University of the Rockies is committed to fostering student learning which includes assessment across multiple levels. Applying an assessment strategy that is valid, reliable, and supportive of the institutional mission remains a critical goal. This strategy includes clear alignment of institutional, programmatic, and course learning outcomes, as well as accounting for co-curricular activities, and non-academic services. Gathering, organizing, analyzing, documenting, and using these data in a broad range of meaningful ways ensures continuous improvement across the organization. Student performance is assessed at key points (i.e. “gates”) during the program. The following link provides an illustration of the University of the Rockies “Gates Model” of assessment.
The University has developed an assessment methodology that is highly flexible, and capable of supporting a broad range of institutional assessment needs. It is a goal of our institution to gather data using techniques that are valid, reliable, and based on acceptable academic research and design standards. Data being collected must be both useful and appropriate for the student activity being measured. For example, student papers are assessed for evidence of learning by specially trained evaluators using rubrics that measure student achievement on specific criteria for each assignment.
Rubrics are tools used within our institution to support and enhance the student learning experience. They contain descriptions of key behaviors at different performance levels, and assist students in better understanding both how they are performing, as well as what they need to do in order to improve. Rubrics may contain standardized descriptions of behaviors, but may also be designed with customized descriptions for unique assignments within a course or program of study. In all cases, rubrics represent an initiative to extend consistent, professional feedback and evaluator guidance from our faculty to the valued students.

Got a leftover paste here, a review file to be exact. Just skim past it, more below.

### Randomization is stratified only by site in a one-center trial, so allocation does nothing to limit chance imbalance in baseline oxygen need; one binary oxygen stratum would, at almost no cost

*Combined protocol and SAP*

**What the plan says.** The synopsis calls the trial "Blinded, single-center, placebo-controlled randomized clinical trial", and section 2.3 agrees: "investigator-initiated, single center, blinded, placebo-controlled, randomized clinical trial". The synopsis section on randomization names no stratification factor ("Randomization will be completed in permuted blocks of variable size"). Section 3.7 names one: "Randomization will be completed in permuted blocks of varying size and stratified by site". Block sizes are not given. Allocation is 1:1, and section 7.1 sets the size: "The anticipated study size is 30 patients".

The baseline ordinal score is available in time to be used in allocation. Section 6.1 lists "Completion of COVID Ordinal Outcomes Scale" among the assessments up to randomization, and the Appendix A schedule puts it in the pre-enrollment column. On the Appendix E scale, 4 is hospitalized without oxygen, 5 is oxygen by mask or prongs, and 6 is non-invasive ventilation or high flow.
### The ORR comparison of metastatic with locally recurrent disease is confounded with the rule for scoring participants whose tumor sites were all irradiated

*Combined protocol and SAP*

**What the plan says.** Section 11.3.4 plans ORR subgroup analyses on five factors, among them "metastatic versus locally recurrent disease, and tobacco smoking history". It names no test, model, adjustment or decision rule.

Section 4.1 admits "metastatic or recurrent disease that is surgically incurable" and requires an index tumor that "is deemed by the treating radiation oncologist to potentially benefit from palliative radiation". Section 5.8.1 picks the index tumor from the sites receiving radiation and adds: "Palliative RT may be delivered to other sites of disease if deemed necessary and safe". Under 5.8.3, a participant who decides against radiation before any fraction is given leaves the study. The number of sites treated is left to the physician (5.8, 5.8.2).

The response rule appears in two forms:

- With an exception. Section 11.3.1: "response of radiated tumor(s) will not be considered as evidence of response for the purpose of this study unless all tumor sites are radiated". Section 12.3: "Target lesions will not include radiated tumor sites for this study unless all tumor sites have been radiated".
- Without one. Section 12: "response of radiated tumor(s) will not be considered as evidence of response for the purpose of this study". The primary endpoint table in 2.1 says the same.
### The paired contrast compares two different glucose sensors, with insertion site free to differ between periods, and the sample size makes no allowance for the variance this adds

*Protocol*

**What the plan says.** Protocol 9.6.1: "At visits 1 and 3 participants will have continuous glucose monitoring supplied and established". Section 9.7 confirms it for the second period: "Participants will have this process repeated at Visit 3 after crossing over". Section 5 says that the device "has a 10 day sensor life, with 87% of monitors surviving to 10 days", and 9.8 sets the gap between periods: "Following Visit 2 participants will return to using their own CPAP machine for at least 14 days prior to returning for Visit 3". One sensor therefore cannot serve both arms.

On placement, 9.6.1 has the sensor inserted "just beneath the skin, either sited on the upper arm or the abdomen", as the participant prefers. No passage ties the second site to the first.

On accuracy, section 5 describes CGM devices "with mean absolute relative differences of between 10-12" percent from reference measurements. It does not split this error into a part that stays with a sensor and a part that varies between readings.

Assessment occurs in four main stages and through a series of processes as outlined in the Assessment Learning Loop. The main stages are 1) determining the need or targets, 2) customizing and conducting the assessment in service of measurement and learning, 3) reviewing and learning from the data as it supports University improvement, and 4) meta-assessment, which is review of the assessment process for improved evaluation in the future.
Assessment Learning Loop
The University of the Rockies Assessment Strategy emphasizes the goal to gather meaningful data in manageable and sustainable ways. The Assessment Learning Loop is the process we apply to direct and align our assessment activities in a way that supports the continuous improvement of university programs and practices, and a consistently sustainable, positive student experience.
University of the Rockies embraces excellence, integrity, diversity, and service as components of its core value system. As we grow, we are confident that our student population will continue to reflect our commitment to these values. The following link to the Integrated Postsecondary Education Data System (IPEDS) provides access to the most current information about University of the Rockies, as well as an opportunity to compare us with a wide range of other institutions.
Rockies IPEDS data
Assessment Success Drivers
University of the Rockies is committed to learning on every level. As a community, University of the Rockies seeks to train and support students on the following key programmatic learning outcomes:
- Critical Thinking
- Communication (Written, Oral, and APA Style)
- Emotional Intelligence
- Lifelong Learning
There is a seventh competency that is woven into the skills and behaviors used to define the outcomes noted above. This seventh competency is "Professional Demeanor." The University of the Rockies model is "Practitioner Scholar," and professional demeanor is an important part of the development and growth of our students as they work through their programs.
Training to these targets, each student aligns with the University’s unique contribution to the field, which will result in robust and recognized practitioners participating in their social, geographical, business, and scholarly communities.
In the School of Professional Psychology, classes are predominately delivered on campus, and the faculty complete assessments of student development for the institutional learning outcomes identified above. The following are the results of those assessments performed in the classes during the August and October Terms of 2010, and the January and March Terms of 2011.
Holistic Assessment Data
Written communication skills are critically important to student success, and are targeted in our programmatic learning outcomes. What do we know about our students’ written communication skills, and how does the University support its students in the development of those skills?